# Sets in Python

Last updated on September 22, 2020

## Sets #

A set is yet another mutable sequence type used to store collection of unique items. You can think of sets just like a list. However, they are different from list in the following ways:

- Each element inside a set must be unique.
- Elements in a set are stored in no particular order.

If your application doesn't care about the way elements are stored, use sets instead of lists because when it comes to manipulation of elements, a set is far more efficient than list.

## Creating Sets #

We can create a set using the following syntax:

**Syntax**: `a_set = { item1, item2, item3 ..., itemN }`

Notice that we are using curly braces (`{}`

) here.

1 2 3 4 5 6 7 8 9 10 11 12 13 14 15 | ```
>>>
>>> s1 = {3, 31, 12, 1} # creating a set s1
>>>
>>> type(s1)
<class 'set'> # The set class
>>>
>>> s1 # print set s1
{1, 3, 12, 31}
>>>
>>>
>>> s2 = {'one', 1, 'alpha', 3.14} # creating a set s2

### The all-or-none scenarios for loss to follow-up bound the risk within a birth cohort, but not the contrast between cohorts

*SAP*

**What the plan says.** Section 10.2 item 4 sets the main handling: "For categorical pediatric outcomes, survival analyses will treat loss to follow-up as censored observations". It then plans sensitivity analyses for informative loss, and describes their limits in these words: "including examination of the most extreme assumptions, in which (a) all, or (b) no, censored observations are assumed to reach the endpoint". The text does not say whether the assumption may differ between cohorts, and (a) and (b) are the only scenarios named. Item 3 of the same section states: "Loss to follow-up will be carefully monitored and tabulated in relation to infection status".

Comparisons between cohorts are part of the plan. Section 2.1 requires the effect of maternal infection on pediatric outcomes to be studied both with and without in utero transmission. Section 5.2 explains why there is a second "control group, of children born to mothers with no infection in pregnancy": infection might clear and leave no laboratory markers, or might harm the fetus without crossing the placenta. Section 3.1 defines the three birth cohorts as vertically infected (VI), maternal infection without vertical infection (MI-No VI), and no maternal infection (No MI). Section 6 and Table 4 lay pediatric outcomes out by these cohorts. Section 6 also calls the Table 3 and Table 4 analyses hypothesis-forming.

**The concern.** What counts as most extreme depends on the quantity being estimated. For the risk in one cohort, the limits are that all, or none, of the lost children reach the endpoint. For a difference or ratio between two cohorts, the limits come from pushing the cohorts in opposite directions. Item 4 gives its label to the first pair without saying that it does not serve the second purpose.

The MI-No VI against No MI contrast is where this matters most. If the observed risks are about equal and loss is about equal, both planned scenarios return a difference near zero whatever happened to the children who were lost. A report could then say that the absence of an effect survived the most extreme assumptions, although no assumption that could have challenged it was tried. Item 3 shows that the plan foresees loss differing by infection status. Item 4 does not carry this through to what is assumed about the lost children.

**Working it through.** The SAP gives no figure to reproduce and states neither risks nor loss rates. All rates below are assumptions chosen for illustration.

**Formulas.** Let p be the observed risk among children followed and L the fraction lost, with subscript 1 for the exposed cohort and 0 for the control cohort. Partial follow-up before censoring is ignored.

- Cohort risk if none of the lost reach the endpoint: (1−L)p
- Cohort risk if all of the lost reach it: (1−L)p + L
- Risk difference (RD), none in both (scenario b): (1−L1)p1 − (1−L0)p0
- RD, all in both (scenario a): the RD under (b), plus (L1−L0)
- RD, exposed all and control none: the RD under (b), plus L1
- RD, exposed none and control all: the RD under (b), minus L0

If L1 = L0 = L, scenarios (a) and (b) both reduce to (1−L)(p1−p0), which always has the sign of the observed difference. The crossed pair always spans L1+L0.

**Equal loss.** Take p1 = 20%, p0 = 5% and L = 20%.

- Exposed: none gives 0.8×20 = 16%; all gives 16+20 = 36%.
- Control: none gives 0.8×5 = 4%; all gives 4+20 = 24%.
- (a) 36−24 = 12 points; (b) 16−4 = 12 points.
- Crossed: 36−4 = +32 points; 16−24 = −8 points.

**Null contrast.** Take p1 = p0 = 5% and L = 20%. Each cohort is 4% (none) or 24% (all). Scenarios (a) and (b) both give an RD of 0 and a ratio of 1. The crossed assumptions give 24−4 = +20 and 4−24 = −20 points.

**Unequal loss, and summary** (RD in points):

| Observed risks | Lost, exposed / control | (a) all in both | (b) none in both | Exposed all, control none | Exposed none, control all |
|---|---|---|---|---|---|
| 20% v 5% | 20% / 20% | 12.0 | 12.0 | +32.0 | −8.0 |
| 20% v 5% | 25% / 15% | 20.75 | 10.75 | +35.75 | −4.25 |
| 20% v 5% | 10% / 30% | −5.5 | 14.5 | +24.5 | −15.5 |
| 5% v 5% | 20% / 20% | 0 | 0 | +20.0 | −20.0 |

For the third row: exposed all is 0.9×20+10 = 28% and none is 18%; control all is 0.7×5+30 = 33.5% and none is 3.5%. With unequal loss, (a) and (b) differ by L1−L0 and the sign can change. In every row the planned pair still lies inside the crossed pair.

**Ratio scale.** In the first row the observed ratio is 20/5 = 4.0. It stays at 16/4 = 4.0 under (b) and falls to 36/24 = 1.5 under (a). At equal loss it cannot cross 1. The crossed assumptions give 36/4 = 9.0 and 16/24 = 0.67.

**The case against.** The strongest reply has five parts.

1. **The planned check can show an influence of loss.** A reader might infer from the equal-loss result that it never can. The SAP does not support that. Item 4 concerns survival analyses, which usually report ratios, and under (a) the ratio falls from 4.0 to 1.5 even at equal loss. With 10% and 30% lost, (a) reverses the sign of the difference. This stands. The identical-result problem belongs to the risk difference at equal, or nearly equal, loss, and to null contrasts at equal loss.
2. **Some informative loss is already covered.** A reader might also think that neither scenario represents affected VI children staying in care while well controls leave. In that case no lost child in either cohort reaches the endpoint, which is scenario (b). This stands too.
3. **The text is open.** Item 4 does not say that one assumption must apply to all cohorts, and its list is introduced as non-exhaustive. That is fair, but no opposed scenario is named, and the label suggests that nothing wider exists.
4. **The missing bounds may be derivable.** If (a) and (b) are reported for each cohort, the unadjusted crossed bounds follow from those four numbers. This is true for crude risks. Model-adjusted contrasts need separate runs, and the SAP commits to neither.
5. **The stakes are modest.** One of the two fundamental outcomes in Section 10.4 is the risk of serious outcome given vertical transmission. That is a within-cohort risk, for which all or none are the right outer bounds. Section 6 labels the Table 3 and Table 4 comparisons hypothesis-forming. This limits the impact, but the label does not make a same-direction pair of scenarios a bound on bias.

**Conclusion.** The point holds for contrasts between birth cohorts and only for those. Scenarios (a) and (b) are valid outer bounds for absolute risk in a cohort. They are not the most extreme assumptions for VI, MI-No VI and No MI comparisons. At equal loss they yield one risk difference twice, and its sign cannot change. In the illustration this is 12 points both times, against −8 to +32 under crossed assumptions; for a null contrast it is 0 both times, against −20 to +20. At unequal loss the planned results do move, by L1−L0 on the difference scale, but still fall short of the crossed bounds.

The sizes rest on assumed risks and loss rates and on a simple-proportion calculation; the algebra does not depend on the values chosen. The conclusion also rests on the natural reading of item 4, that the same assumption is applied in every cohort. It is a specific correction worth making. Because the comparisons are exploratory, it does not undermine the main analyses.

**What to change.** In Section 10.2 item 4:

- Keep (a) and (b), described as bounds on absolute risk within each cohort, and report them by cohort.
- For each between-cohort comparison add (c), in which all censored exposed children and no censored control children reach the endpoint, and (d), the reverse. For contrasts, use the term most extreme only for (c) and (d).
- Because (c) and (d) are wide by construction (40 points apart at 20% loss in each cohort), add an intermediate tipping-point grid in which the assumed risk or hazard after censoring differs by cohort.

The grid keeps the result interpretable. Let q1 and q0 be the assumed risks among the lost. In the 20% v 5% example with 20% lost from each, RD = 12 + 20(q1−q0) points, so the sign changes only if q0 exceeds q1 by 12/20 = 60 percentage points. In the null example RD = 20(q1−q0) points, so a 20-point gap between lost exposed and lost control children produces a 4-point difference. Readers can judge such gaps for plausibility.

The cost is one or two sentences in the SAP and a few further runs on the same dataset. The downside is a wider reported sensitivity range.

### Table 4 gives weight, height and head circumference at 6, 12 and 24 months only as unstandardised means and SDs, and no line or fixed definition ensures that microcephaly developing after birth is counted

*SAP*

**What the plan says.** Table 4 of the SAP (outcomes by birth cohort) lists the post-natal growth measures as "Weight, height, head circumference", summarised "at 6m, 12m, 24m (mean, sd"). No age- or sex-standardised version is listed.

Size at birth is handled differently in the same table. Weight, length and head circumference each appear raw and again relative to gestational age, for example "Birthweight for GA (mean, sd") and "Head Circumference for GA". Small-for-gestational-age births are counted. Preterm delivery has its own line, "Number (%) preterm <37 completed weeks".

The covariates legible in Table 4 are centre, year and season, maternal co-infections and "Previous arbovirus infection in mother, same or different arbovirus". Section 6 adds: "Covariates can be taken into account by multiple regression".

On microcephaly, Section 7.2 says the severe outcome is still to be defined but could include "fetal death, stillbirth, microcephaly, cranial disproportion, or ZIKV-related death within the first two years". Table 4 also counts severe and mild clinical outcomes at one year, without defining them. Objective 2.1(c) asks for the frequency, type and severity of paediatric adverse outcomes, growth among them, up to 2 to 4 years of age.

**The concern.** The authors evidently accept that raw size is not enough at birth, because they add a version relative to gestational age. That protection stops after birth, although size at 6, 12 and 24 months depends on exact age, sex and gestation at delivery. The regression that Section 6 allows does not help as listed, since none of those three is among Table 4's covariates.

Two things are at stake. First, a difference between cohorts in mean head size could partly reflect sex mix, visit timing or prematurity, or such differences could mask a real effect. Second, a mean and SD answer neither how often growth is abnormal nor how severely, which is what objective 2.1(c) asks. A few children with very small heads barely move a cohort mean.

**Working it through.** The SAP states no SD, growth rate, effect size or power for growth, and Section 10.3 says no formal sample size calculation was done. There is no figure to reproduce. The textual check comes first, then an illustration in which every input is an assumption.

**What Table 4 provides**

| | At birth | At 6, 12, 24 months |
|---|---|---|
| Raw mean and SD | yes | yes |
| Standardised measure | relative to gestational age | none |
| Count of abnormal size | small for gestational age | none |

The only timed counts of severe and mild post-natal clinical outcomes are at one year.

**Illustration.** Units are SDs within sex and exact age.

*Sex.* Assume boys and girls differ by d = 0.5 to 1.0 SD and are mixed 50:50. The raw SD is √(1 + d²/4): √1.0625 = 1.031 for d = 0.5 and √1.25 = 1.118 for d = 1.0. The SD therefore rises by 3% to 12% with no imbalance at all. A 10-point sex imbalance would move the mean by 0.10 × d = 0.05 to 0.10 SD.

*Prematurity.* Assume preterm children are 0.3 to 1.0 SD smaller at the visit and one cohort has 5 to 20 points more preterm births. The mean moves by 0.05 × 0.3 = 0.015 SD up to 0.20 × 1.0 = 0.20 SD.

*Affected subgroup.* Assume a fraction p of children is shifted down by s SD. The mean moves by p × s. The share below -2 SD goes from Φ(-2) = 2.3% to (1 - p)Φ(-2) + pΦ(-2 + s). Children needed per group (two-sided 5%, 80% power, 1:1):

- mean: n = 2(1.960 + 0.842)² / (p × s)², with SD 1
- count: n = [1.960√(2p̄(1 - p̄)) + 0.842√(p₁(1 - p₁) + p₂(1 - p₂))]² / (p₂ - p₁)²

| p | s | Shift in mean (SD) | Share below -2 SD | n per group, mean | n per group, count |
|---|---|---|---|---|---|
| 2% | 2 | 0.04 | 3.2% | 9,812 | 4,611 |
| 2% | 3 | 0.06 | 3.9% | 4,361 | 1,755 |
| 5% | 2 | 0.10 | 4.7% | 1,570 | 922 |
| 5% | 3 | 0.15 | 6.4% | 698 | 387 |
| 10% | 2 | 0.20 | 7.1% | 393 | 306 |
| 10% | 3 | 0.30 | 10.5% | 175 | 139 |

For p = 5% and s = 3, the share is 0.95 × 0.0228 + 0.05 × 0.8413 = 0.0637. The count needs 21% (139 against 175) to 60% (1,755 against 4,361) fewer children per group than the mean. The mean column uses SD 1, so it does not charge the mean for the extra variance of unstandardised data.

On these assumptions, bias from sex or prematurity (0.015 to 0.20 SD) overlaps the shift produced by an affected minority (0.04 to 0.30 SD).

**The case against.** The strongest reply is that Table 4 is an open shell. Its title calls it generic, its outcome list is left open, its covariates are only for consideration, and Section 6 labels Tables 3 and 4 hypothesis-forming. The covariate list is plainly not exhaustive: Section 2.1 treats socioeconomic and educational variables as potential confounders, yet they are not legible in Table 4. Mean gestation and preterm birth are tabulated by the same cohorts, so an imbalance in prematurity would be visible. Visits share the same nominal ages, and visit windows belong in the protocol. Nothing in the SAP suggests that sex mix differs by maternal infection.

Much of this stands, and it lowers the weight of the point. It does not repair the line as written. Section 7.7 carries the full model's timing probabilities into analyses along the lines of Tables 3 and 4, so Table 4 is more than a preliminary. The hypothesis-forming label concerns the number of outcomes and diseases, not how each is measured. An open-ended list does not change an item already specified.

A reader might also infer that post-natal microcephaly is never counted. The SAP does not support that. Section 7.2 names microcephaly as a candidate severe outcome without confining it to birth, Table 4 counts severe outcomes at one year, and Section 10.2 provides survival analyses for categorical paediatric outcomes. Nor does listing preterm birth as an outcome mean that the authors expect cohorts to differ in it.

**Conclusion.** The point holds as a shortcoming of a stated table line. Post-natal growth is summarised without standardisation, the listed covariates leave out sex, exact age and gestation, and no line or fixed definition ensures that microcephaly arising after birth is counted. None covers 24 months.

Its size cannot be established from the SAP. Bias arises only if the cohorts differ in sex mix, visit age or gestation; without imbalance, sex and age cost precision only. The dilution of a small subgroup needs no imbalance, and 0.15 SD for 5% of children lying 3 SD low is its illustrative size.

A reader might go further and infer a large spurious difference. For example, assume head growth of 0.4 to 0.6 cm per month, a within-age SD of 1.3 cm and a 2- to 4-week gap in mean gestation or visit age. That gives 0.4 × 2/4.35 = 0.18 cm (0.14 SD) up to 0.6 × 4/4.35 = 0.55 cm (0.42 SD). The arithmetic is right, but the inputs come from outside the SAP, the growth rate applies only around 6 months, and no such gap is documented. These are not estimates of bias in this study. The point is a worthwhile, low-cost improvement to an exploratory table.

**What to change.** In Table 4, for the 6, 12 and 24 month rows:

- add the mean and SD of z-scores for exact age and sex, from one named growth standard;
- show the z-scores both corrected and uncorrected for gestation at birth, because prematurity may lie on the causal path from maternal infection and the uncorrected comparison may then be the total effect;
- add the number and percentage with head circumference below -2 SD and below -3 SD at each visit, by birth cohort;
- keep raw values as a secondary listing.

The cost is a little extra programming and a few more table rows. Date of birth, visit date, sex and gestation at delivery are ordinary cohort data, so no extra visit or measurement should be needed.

>>>
>>> s2 # print set s2
{1, 3.14, 'one', 'alpha'}
>>>
``` |

We can also use `set()`

constructor function to create sets. Here are some examples:

1 2 3 4 5 6 7 8 9 10 11 12 13 14 15 16 17 18 19 20 | ```
>>>
>>> s3 = set({77, 23, 91, 271})
>>> s3
{271, 91, 77, 23}
>>>
>>>
>>> s4 = set("123abc") # creating set from a string
>>> s4
{'b', '3', 'a', '1', '2', 'c'}
>>>
>>>
>>> s5 = set(['one', 'two', 'nine', 33, 13]) # creating set from a list
>>> s5
{33, 'two', 'one', 13, 'nine'}
>>>
>>>
>>> s6 = set(("alpha", "beta", "gamma")) # creating set from a tuple
>>> s6
{'beta', 'gamma', 'alpha'}
>>>
``` |

List comprehension can also be used to create sets.

1 2 3 4 5 | ```